Small School Prospect: Zack Hodges/DE-OLB/Harvard: Teams love players that can rush the passer and Hodges has made a living doing as much in the Ivy league. Though a bit inconsistent this season Hodges has totaled 3.5 sacks and 4.5 tackles for loss in four games. He’s athletic, quick and easily moves about the field, rushing the passer or pursuing the action. Hodges, graded as a potential late round pick entering the season, comes with an upside but a quirky personality that may not sit well with some. Don’t be surprised if he plays in the Shrine Game then receives an invitation to the combine.
Cody Fajardo/QB/Nevada: Scouts were high on Nevada’s dual threat quarterback entering the season. And while the senior displays a good deal of athleticism in his game he also shows a large degree of inaccuracy in his throwing. Except for one outstanding performance against Arizona, Fajardo has completed under 60% against every other IA opponent this season. On film he makes receivers work too hard as they are continually slowing in routes, reaching backwards or getting vertical to make the grab.
Christion Jones/WR-KR/Alabama: Stamped as a last round pick, Jones was graded as much for his return skills as his receiving ability. The former has not worked out well and fumbles forced Jones to the bench on punt returns last weekend. Jones has caught just 11 passes this season and is averaging 4.6-yards on 8 punt returns.
Week 5 of the NFL season brought us the same thing we see almost every week: Injuries to multiple running backs, and late-round picks and undrafted free agents unknown to the common fan making a name for themselves. Only one player drafted in the first 100 picks made the list this week, and Chris Tripodi returns to tell you who it was and break down what he saw from a few players taken outside the first three rounds that are making an impact for their teams.
Branden Oliver (RB-SD)
With the San Diego backfield beset by injuries to Ryan Mathews and Danny Woodhead and ineffectiveness from free-agent acquisition Donald Brown, Oliver provided Chargers fans with glimpses of another diminutive back that used to wear #43 in powder-and-blue, Darren Sproles. Standing at just 5-8, the undrafted Oliver took over after Brown suffered a first-half concussion against the Jets. After rushing for 114 yards and a touchdown on 19 carries and adding 68 yards and another score on four receptions, Oliver is likely to take over as San Diego’s lead back until Mathews returns to the field, regardless of Brown’s status.
The former University of Buffalo star may look similar to Sproles, but there are two big differences in their skill sets. Oliver is a far sturdier runner on the inside, playing bigger than his height with a 208-pound frame and showing the tendency to fall forward and finish runs. Sproles, on the other hand, is purely a space back with the top-end speed to take plays to the house, while Oliver ran just a 4.56 at his pro day and doesn’t have that extra gear. Both of these differences were easy to spot on Oliver’s 52-yard run in the third quarter.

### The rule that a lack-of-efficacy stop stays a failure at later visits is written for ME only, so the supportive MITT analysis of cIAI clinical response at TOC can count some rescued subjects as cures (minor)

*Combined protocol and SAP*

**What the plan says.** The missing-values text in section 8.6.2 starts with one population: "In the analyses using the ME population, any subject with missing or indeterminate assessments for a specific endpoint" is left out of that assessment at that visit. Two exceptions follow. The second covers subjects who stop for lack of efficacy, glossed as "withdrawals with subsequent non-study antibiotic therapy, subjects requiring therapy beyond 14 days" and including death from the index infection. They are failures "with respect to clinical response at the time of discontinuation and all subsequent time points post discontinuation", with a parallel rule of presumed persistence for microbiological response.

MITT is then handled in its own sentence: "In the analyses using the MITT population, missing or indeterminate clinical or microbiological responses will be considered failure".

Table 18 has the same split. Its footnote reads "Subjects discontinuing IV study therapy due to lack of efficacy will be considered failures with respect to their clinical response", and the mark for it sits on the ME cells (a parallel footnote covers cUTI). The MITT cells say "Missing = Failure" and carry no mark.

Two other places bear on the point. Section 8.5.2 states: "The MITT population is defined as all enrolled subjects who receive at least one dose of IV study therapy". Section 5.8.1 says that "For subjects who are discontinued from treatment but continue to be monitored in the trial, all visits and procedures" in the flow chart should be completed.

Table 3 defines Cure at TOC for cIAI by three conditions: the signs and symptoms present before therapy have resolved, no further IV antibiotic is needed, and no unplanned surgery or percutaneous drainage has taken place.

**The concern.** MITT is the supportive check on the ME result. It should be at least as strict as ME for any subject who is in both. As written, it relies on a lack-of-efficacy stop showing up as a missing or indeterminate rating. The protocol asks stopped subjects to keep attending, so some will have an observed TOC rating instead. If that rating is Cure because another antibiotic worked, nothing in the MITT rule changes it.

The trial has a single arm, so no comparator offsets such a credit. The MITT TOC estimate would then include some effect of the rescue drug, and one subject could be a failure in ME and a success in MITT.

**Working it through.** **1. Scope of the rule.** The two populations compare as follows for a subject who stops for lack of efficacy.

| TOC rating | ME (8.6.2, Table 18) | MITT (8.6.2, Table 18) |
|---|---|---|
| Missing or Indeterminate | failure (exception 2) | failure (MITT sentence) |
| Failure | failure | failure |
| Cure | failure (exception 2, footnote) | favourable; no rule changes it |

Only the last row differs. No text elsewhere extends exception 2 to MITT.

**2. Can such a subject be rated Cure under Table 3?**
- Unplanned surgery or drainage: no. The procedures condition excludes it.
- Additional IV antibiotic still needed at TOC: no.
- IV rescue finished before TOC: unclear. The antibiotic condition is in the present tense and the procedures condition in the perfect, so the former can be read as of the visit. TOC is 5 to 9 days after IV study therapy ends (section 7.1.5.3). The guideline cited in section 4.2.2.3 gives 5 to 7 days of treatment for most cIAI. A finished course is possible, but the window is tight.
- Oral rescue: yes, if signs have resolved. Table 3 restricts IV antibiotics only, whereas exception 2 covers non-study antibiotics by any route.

A patient runner who sets up his blocks before ducking behind his lineman to make himself difficult to locate, Oliver started the play running outside to the left of the formation. Oliver quickly changed direction to cut inside his blocks and showed nice burst to head up the seam, but was met by David Harris in the hole. Unfortunately for Harris, Oliver stiff-armed the lunging linebacker to the ground and burst into the secondary. While Sproles may have been stuffed for a short gain or taken this play to the house if he was able to break free, Oliver was eventually caught just outside New York’s 20-yard-line.
Oliver’s other long play came on a 50-yard reception where he had tons of space to work with in front of him. Oliver did use his quickness and shifty feet in the open field to make two Jets defenders miss before being dragged down from behind. It’s rare to see such a small back pushing the pile and carrying tacklers for extra yardage, but that’s exactly what Oliver has the ability to do. He uses his low leverage to his advantage and stayed lower than Jets safety Calvin Pryor on his second touchdown of the game, a nine-yard reception where Pryor met Oliver at the goal line and went for the big hit out of desperation. Oliver stayed lower than Pryor and bounced right off the tackle, showing incredible balance and core strength as well as top-notch technique for a small back.
The rookie from Buffalo displayed that balance earlier in the game as well after going to the air to make a catch, barely landing before being hit. It looked like he was about to go down, but Oliver used his left hand to keep himself up to gain a few extra yards on the play. Oliver runs like he’s burrowing through a hole in the ground, always keeping his legs moving and making sure he’s the low man upon contact. Mathews is due back soon and Oliver should inherit Woodhead’s old passing-down role when Mathews returns, but the injury-prone starter may not last the rest of the season even when he does return. Fortunately for San Diego, this undrafted gem shows enough skills running inside that he won’t be overmatched getting 15-20 carries per game if the team needs him in that role. With Philip Rivers already playing at an MVP level, Oliver should be continue to make an impact regardless of his role in the offense.
Andre Williams (RB-NYG)